Stage Manger and Assistant Stage Manager
For two of our plays, I was stage manager; and I served as assistant for a third. This was a fun job. It can get stressful, but if all your notes are intact, it is also a blast.
Stage managers must attend all rehearsals and blocking sessions, so they can make notes in their script for appropriate cues. They need to know the layout not only of the set(s), but also the layout backstage
The stage manager is the one running around like a crazy person during rehearsals, making sure everyone is where they need to be while awaiting their cues to enter. There are really no good photos to illustrate what a stage manager does, especially during the early phases of the play. It might be best described as, 'the art of being in 50 places at once.'
During the actual run of the play, the stage manager will go down to the dressing rooms and call “places!” in a loud voice, and that sends everyone to their respective waiting spots. If the job is done properly, the players should get at least a 10 and 5 minute warning before places are called.
5 Minutes to Places, Everyone!!
From that point on, the stage manager is up in the booth with the lighting director, calling the light changes per the script cues. A good lighting director also knows the cues, and the two will operate as a seamless team. I was lucky to work with just such a person.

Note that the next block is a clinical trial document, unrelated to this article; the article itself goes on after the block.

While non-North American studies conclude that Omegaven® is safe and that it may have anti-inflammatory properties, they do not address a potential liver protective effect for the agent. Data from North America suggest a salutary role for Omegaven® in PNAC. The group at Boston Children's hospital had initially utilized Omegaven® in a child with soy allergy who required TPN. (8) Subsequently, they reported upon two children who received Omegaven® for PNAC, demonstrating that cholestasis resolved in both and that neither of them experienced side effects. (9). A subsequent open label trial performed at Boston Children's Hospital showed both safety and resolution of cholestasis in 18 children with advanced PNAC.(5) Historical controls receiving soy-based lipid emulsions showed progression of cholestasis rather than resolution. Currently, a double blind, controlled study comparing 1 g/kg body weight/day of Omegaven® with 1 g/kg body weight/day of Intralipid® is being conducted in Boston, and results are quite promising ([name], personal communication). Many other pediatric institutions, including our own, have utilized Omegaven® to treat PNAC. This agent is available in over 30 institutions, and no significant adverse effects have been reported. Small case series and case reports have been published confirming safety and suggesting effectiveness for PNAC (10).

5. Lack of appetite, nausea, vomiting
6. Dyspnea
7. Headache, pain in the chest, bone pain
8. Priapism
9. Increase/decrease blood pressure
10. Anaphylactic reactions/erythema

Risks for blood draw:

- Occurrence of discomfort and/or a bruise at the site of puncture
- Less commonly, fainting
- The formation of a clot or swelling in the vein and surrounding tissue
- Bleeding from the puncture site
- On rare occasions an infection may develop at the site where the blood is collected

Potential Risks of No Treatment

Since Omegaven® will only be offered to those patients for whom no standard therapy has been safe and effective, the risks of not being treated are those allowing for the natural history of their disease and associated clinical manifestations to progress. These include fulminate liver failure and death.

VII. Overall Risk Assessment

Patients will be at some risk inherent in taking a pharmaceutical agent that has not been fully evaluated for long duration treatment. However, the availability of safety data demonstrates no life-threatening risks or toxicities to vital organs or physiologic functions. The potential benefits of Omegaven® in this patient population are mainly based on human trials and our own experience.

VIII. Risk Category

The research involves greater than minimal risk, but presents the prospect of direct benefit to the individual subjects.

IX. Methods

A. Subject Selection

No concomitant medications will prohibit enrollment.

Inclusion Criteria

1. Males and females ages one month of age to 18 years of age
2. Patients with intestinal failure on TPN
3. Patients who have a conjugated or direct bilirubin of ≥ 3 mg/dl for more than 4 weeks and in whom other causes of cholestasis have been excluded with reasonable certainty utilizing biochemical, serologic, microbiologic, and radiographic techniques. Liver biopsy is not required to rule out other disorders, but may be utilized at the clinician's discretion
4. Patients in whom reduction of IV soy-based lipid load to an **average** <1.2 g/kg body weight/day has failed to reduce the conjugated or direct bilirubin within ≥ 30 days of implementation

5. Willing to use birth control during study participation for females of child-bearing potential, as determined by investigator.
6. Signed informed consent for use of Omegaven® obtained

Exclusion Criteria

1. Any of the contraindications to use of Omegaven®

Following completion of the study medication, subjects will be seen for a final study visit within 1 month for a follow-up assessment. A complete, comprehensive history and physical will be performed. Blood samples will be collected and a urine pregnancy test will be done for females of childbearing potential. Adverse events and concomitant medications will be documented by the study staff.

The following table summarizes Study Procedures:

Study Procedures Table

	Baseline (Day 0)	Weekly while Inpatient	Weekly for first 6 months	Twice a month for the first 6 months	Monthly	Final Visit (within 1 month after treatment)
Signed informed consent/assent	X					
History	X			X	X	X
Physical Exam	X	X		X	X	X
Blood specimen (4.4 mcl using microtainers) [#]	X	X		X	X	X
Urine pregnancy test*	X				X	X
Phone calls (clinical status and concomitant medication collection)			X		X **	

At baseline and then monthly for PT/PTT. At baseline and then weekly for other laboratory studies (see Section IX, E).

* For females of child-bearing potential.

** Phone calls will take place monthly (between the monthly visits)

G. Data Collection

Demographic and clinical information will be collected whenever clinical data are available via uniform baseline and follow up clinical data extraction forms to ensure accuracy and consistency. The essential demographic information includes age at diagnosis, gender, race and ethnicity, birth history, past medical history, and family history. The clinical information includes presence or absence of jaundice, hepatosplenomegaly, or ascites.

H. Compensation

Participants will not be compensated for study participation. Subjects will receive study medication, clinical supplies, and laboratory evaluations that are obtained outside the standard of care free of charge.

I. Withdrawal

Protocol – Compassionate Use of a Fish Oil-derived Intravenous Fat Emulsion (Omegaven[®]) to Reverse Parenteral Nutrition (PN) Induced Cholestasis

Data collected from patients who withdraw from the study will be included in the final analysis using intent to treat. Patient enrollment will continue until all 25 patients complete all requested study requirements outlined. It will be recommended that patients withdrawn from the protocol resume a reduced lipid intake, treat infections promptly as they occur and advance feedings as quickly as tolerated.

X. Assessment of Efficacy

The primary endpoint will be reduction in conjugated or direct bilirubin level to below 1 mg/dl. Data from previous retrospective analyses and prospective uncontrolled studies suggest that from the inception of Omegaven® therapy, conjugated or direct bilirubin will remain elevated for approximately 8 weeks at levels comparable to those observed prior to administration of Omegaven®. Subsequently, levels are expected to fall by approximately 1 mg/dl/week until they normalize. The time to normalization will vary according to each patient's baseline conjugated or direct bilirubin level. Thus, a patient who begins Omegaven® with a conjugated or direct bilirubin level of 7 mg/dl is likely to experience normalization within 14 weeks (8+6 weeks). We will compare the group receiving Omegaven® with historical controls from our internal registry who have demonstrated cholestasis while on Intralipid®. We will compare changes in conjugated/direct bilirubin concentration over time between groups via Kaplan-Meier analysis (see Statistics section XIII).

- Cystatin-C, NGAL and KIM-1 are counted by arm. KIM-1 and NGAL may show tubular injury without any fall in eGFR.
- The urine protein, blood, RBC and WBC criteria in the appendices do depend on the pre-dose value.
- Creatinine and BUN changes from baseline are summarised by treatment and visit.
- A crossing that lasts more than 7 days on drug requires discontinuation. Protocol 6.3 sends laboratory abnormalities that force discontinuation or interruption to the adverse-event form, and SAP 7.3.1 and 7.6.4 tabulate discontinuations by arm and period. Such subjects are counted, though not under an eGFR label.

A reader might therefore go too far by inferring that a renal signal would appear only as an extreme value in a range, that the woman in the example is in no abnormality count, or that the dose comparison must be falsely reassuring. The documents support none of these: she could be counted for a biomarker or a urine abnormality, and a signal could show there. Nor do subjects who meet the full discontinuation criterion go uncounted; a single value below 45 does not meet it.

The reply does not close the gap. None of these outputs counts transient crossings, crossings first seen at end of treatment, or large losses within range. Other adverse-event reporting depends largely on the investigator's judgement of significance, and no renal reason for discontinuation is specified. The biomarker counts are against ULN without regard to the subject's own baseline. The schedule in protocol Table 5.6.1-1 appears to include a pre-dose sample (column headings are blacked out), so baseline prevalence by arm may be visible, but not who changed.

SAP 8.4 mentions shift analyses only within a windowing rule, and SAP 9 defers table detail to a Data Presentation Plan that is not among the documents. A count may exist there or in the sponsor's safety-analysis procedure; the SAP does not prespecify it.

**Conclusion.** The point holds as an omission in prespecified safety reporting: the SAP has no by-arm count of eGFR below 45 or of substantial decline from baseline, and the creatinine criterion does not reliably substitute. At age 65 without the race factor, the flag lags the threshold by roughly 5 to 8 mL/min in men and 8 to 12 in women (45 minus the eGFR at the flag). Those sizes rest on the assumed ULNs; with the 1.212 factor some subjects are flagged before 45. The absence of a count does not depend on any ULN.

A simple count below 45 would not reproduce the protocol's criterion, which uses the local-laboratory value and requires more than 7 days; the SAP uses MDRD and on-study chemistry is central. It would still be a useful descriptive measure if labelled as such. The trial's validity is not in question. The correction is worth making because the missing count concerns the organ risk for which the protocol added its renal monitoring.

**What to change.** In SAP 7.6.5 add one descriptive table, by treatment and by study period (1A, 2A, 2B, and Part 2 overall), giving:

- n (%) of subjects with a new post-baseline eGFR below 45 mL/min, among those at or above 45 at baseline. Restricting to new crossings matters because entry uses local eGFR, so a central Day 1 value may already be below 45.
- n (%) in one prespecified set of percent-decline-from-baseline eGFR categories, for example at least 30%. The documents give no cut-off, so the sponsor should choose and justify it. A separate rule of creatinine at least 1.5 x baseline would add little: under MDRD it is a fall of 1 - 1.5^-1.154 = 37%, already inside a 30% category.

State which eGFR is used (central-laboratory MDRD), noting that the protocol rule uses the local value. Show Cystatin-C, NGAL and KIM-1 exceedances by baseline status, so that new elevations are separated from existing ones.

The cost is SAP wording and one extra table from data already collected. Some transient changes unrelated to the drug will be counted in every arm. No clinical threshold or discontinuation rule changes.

Any complicated scene changes that need to happen fall to the assistant stage manager to call for places during the play. If there are kids in the play, it is their job to herd them to their waiting spots, and insure they remain quiet.
The assistant stage manager also takes on any backstage effects, such as sounds of breaking crockery, which also occurred in Brighton Beach Memoirs, the play for which I took on this role. We had a heavy paper bag full of already broken-up plant pots, which, on cue, would be dropped from about 4 feet off the floor, very near to the entry door into the stage, so the audience could hear it.
Theoretically, the assistant also knows all the cues, and can be in the booth calling the shots for the lighting director, but if they are otherwise occupied backstage, there may be a secondary in the booth, or, as in the case with our crew, the very experienced and competent lighting director was able to handle it on her own.